Here is a photograph (circa 1955) of my grandfather I found on the internet. He is, by the way, holding a baton. Several years ago, I had found another photograph on the internet of him and my grandmother as young newlyweds outside of Chicago around 1925. There were several other Guderyahn's in the picture. They had children, and grandchildren and great-grandchildren. One of those people, distant from me, posted that photograph of the young couple with my grandmother in a summer flapper dress. She was a rather cute woman. That's funny, I can never imagine my grandmother as "cute." But there she was, standing in front of my grandfather, outside of a lake cabin somewhere near Chicago. A couple of years later, he got a job teaching at a small Lutheran College in South Dakota. From there he started a music program that created a local symphony.
|My grandparents, second couple from left, along with the entire Guderyahn family, Chicago, circa 1925.|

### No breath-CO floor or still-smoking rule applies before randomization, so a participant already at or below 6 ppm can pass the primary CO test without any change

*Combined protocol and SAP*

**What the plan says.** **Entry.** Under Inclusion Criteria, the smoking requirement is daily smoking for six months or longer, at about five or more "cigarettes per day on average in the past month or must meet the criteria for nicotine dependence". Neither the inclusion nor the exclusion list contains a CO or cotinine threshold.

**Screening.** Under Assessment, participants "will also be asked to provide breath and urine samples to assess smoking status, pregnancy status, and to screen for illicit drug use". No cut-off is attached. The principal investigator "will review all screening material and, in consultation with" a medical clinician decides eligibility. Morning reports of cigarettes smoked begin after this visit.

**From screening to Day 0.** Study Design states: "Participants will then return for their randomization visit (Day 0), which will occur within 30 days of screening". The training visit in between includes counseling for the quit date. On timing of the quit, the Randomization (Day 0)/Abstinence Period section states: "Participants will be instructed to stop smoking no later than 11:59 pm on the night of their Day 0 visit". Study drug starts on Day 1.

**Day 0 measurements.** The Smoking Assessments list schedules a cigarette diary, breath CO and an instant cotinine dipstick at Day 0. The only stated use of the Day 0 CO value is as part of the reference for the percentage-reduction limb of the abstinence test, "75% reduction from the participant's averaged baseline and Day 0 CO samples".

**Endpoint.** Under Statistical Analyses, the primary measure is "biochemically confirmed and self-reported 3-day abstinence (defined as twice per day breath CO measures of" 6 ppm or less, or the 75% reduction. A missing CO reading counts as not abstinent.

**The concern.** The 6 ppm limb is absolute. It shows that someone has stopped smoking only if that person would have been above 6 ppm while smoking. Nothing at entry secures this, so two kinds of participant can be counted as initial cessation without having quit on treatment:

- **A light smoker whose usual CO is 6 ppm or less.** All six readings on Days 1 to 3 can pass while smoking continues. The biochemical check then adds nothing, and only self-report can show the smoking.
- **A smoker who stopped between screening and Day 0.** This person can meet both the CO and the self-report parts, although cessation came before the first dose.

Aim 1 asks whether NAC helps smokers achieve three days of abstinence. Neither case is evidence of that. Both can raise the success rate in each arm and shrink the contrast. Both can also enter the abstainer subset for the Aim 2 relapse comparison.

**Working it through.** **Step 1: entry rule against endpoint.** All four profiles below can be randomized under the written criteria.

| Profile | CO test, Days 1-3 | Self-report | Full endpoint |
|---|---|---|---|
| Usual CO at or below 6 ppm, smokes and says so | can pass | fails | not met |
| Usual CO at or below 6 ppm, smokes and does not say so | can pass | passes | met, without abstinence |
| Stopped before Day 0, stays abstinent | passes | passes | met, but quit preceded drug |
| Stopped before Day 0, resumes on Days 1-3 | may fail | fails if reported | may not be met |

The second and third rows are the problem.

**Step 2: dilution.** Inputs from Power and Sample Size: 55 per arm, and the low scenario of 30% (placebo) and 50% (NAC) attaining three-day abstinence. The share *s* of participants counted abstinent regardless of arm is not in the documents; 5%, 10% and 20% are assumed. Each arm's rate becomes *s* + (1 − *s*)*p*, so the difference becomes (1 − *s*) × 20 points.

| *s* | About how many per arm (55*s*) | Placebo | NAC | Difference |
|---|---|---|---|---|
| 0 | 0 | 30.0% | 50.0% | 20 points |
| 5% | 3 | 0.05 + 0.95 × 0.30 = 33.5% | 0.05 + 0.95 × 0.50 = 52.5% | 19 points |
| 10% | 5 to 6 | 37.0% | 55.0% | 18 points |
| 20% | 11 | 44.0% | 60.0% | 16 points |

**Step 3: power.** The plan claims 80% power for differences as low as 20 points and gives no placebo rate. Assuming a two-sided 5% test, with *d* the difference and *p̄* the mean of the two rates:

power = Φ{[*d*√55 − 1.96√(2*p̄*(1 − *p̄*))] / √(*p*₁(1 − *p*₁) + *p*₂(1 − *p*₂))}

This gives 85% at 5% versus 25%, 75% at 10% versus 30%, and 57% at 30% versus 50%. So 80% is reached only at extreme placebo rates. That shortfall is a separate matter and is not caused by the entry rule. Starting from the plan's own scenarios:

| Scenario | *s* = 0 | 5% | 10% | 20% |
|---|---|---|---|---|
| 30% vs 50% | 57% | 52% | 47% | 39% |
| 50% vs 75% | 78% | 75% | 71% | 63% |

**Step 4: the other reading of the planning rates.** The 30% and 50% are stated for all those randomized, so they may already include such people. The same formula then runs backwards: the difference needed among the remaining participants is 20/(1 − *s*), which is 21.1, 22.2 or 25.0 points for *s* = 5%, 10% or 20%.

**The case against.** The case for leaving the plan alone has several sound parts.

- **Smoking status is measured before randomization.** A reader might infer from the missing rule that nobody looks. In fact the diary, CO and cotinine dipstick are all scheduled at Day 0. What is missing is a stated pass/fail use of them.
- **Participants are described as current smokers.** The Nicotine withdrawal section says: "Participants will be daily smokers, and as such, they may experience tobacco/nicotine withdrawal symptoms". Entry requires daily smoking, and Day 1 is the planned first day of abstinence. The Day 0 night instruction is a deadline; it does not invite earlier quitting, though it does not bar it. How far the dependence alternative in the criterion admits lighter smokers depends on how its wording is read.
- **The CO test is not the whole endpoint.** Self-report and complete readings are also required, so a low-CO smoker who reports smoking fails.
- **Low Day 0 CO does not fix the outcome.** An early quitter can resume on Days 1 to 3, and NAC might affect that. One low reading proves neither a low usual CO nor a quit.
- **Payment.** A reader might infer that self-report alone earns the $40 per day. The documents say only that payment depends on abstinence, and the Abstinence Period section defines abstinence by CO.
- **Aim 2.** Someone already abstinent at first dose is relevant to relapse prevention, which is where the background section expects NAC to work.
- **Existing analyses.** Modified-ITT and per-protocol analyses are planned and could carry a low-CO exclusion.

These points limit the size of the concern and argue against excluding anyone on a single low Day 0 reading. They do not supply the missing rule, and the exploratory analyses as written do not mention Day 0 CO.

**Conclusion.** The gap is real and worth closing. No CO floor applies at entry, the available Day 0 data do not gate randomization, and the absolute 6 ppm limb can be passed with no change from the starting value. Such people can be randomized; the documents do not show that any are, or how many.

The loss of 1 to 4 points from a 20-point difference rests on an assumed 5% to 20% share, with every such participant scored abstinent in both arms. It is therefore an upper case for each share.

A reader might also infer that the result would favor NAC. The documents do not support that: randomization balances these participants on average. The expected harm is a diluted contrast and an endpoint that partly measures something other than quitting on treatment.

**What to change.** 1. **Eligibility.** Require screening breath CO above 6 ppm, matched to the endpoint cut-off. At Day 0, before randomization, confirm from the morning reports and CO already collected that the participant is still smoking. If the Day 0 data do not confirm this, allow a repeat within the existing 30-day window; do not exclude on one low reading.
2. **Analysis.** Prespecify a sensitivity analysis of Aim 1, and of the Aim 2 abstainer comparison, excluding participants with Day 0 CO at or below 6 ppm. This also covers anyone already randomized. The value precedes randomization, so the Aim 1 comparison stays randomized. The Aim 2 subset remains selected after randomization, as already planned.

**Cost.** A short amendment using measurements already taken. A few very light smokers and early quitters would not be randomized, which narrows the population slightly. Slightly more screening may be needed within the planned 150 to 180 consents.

I never met the man. He died a few years before I was born, collapsing at the podium. He had developed congestive heart failure related to rheumatic heart disease, a common disease of the time. Had he lived a few more years, he may have received an artificial valve, which hadn't been invented at the time. He was a violist. As a kid, I grew rather tired of hearing from people what a wonderful man he was. I never knew the man. I didn't know his personality, or what made him great. Most of the people that knew him have since passed, and I rarely hear about him any more. Nonetheless, here is a man from humble beginnings in Chicago, who moved to a small town in South Dakota, and started a music program that has since grown and matured and created several professional musicians who have gone off to have wonderful careers. It all started with this man. As I grow older, I see life as more of a continuum and less of how it starts and ends with me. My children have followed in my footsteps, forgetting about my aging parents as they have lives of their own. Maybe some day I will have grandchildren. I hope they will know me.